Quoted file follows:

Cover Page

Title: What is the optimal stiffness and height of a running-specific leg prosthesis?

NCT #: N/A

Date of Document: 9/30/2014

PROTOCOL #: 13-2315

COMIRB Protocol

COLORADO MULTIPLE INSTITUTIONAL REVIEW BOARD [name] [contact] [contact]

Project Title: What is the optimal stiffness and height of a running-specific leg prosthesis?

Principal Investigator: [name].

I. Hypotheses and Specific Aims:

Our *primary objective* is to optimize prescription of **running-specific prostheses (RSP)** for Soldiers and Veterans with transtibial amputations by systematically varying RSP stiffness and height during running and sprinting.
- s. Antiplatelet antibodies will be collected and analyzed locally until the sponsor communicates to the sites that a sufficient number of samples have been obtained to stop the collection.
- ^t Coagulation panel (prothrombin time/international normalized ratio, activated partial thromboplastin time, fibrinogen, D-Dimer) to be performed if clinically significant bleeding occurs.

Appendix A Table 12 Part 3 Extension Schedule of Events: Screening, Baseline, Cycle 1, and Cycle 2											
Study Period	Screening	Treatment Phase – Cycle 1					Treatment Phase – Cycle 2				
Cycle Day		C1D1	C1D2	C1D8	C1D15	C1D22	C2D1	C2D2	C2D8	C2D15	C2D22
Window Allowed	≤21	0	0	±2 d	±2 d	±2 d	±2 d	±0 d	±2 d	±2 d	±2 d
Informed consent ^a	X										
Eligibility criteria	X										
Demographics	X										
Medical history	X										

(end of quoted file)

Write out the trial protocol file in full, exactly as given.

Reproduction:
Cover Page

Title: What is the optimal stiffness and height of a running-specific leg prosthesis?

NCT #: N/A

Date of Document: 9/30/2014

PROTOCOL #: 13-2315

COMIRB Protocol

COLORADO MULTIPLE INSTITUTIONAL REVIEW BOARD [name] [contact] [contact]

Project Title: What is the optimal stiffness and height of a running-specific leg prosthesis?

Principal Investigator: [name].

I. Hypotheses and Specific Aims:

Our *primary objective* is to optimize prescription of **running-specific prostheses (RSP)** for Soldiers and Veterans with transtibial amputations by systematically varying RSP stiffness and height during running and sprinting.
- s. Antiplatelet antibodies will be collected and analyzed locally until the sponsor communicates to the sites that a sufficient number of samples have been obtained to stop the collection.
- ^t Coagulation panel (prothrombin time/international normalized ratio, activated partial thromboplastin time, fibrinogen, D-Dimer) to be performed if clinically significant bleeding occurs.

Appendix A Table 12 Part 3 Extension Schedule of Events: Screening, Baseline, Cycle 1, and Cycle 2											
Study Period	Screening	Treatment Phase – Cycle 1					Treatment Phase – Cycle 2				
Cycle Day		C1D1	C1D2	C1D8	C1D15	C1D22	C2D1	C2D2	C2D8	C2D15	C2D22
Window Allowed	≤21	0	0	±2 d	±2 d	±2 d	±2 d	±0 d	±2 d	±2 d	±2 d
Informed consent ^a	X										
Eligibility criteria	X										
Demographics	X										
Medical history	X										